We decided to paddle up to Five Mile Bay, check out available campsites and pick the best. As always, the surrounding were just awesome—rocky and forested shores, plenty of islands and rocks, very little boat traffic, here and there an occasional cottage... After less than one hour we reached our first campsite number 127—it turned out to be on a sizable island, forming a small bay between the land... and we immediately fell in love with it!


The whole island was ours, there was plenty of dead wood (yet we brought two bags of our own, just to be environmentally friendly and support the local economy, I guess). I set up the tent, Catherine carried our equipment from the canoe and later hung a big, white tarp, which was supposed to protect us from rain. Once we were done, we set out to explore our possessions. It was not a very difficult task: the island was quite small (about 70 x 30 meters), yet extremely picturesque, with plenty of tall pines, rocks and—surprise!—full of blueberry bushes, sagging with big, ripe and dark blueberries. We probably consumed a kilogram or so every day and still there was plenty left! It was also a good sign—that the island had not been visited by black bears, who love eating blueberries! It was quite windy and we did not go for an evening paddle, instead opting for sitting around a campfire.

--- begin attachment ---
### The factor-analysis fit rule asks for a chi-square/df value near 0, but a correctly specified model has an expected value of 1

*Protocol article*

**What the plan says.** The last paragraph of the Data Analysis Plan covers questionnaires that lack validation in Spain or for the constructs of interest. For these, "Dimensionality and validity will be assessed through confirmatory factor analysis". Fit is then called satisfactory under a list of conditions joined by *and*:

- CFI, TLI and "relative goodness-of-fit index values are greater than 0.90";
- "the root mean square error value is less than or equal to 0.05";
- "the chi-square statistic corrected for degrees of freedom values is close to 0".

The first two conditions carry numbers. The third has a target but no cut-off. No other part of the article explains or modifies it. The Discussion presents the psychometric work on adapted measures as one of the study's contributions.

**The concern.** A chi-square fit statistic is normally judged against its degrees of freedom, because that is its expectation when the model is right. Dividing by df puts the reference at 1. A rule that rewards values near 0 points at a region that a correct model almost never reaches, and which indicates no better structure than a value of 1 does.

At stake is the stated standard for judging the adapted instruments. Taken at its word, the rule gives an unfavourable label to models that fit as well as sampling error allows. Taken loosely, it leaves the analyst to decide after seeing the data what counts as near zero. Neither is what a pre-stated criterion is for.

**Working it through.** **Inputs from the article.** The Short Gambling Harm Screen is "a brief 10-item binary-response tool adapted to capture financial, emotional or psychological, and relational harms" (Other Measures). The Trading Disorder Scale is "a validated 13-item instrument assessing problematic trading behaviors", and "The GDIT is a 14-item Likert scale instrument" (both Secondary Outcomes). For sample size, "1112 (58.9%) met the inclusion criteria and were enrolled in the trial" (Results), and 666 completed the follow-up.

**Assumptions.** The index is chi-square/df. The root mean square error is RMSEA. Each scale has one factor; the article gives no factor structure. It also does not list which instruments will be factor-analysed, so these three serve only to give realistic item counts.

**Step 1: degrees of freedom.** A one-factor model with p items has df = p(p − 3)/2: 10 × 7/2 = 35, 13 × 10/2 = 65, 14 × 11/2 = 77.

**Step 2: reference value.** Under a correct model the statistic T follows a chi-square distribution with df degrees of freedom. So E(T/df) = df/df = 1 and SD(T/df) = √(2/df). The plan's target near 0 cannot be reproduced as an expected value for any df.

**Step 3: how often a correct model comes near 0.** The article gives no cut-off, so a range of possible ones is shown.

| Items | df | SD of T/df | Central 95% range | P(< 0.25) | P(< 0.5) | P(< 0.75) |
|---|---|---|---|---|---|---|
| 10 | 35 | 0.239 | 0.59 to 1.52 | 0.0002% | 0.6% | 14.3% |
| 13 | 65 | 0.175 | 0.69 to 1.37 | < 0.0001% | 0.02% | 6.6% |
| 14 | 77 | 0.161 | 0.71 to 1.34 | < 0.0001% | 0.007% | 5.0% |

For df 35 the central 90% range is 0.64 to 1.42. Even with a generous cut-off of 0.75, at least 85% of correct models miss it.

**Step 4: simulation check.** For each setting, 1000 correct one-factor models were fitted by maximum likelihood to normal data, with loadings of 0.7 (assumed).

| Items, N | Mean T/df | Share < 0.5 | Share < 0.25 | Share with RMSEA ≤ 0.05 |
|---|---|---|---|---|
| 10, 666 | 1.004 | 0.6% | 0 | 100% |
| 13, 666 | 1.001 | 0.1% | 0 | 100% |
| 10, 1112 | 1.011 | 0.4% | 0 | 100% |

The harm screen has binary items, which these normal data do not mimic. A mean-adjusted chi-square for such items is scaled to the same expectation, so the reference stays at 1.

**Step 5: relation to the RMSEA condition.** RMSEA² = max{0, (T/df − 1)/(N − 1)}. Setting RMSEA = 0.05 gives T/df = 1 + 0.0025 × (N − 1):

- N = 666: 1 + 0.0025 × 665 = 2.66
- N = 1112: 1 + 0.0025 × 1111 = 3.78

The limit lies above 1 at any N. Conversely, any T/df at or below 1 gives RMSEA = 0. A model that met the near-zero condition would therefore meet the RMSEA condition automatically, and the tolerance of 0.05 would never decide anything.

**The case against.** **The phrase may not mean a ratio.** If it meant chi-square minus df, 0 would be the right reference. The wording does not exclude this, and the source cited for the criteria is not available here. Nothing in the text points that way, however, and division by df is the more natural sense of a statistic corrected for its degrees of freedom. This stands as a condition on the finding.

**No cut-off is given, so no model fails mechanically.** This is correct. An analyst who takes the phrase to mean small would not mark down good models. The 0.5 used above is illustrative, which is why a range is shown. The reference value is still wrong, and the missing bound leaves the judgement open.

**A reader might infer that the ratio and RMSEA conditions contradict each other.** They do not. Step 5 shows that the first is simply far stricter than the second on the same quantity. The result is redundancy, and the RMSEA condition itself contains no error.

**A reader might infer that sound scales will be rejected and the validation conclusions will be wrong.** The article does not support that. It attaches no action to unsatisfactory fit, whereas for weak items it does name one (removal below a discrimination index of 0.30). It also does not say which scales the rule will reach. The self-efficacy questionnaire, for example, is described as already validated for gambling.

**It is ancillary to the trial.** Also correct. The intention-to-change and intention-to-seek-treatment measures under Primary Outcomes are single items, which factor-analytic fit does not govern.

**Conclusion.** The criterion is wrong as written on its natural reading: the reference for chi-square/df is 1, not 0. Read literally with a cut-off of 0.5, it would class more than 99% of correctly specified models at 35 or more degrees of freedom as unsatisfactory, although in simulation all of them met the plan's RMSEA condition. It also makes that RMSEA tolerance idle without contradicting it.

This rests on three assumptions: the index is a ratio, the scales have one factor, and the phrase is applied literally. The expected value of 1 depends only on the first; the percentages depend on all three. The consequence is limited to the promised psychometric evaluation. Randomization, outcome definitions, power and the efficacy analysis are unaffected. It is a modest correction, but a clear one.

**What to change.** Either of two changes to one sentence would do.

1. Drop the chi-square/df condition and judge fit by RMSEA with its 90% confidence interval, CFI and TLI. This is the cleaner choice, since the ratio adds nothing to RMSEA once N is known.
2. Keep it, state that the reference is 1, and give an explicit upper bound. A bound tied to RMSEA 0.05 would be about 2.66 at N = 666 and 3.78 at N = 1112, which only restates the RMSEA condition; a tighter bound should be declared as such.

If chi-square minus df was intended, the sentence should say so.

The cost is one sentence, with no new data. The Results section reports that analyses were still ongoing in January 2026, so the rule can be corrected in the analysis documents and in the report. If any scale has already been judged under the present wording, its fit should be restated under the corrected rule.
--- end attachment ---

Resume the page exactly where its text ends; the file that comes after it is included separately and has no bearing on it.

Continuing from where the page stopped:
The following day (July 16, 2010) it was so windy that we did not go canoeing at all: we realized that paddling north, i.e., against the wind, would be extremely difficult, if not impossible, and paddling south, with the wind, would be extremely easy, yet it would be most likely a one-way journey! So we just spent the day reading, wondering around the island, fishing and listening to the radio. The tarp, whipped by the wind, became so noisy that after a while we decided to take it down.


I kept casting and soon I caught a nice pike; at least we had fresh dinner that night!


On July 17, 2010 we paddled on Five Mile Bay; it was still windy and we moved quite slowly, but at least we were looking forward to the paddle back! After reaching campsite no. 128 on a small island (not as nice as ours, with limited space to set up tents), we had our lunch there, made a loop around the next, private island and decided to turn back—the wind was so strong that despite our paddling our maximum speed was only 4 km/h and it often dropped to 2 km/h. We stopped paddling and simply let the wind push the canoe—it was moving fast, 2 km/h towards our campsite, while we were able to just sit in the canoe and enjoy the surroundings. In the evening we went for a short paddle and visited a couple of secluded bays just south of our campsite.